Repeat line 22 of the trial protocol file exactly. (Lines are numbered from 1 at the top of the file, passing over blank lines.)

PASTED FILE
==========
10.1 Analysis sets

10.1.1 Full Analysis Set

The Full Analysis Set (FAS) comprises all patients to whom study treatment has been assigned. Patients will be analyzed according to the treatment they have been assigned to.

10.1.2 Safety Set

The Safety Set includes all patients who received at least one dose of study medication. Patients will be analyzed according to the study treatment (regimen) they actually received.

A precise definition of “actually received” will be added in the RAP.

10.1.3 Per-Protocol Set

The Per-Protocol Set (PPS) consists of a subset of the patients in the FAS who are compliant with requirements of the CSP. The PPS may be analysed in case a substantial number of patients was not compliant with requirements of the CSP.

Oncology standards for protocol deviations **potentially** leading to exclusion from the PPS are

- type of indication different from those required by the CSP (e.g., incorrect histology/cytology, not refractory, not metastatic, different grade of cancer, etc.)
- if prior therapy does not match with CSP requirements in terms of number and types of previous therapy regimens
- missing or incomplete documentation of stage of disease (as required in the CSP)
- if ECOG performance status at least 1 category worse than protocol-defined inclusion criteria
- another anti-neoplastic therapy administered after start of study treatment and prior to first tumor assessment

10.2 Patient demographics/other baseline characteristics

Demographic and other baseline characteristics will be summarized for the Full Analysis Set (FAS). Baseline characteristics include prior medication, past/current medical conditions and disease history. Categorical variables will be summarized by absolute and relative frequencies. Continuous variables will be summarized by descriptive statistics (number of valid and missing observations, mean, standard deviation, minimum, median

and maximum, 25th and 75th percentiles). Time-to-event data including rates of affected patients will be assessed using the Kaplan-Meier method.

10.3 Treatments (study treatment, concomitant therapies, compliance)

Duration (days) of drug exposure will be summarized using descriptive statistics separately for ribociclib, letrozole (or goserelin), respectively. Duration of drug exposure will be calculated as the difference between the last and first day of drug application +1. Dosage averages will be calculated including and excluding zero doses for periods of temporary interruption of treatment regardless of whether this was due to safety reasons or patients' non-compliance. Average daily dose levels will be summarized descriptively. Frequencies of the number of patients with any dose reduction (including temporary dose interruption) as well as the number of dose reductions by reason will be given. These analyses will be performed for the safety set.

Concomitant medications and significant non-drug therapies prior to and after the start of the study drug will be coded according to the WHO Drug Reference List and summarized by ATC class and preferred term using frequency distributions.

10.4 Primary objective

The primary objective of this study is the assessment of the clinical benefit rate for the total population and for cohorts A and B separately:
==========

The primary objective of this study is the assessment of the clinical benefit rate for the total population and for cohorts A and B separately: